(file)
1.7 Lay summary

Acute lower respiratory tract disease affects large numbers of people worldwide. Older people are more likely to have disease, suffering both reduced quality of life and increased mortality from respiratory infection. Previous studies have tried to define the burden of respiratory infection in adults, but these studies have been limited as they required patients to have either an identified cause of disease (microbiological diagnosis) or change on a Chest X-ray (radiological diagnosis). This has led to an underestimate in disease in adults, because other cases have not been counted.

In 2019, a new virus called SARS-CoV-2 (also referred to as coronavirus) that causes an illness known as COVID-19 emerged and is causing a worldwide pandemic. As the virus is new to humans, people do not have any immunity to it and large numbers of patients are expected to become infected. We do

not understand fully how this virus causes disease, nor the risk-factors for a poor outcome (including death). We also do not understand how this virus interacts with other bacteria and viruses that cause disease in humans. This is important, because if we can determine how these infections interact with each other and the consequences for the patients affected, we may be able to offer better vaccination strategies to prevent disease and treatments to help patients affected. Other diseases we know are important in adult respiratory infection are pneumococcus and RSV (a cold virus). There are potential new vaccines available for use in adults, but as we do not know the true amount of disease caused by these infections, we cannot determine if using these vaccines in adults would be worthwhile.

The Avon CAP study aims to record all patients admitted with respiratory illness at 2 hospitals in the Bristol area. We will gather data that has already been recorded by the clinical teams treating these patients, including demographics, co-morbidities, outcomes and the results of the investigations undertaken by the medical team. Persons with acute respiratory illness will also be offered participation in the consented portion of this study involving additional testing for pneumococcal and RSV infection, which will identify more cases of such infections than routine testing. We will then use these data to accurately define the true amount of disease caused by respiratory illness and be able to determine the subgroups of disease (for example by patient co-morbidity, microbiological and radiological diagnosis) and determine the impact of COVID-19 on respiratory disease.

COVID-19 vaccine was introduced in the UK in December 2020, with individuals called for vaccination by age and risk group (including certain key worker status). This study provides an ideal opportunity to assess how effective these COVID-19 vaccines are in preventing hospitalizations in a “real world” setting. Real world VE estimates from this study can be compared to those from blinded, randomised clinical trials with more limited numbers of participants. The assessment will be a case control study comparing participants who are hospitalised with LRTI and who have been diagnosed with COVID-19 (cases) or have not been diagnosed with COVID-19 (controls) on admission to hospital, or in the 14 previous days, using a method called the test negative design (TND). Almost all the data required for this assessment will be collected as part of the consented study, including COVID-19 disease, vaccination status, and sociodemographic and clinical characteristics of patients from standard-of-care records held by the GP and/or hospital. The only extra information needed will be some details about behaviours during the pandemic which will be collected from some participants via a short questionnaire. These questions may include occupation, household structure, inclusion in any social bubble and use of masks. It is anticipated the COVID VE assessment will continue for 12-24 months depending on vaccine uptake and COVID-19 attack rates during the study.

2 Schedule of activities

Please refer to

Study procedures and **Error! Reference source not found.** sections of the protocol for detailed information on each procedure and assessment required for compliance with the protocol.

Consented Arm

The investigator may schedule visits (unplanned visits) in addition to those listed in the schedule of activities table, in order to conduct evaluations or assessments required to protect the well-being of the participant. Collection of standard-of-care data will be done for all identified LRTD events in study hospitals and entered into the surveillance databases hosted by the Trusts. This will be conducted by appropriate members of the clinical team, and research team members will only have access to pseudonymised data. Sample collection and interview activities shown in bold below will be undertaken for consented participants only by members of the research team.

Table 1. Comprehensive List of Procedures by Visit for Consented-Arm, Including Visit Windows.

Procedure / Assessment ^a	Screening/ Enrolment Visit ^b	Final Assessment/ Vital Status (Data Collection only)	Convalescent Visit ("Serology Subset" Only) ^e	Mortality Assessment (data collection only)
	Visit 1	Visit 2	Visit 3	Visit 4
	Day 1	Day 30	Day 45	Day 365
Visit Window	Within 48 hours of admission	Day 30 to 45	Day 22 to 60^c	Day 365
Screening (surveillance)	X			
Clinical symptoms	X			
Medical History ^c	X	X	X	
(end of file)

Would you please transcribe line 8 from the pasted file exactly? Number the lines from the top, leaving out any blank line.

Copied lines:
Please refer to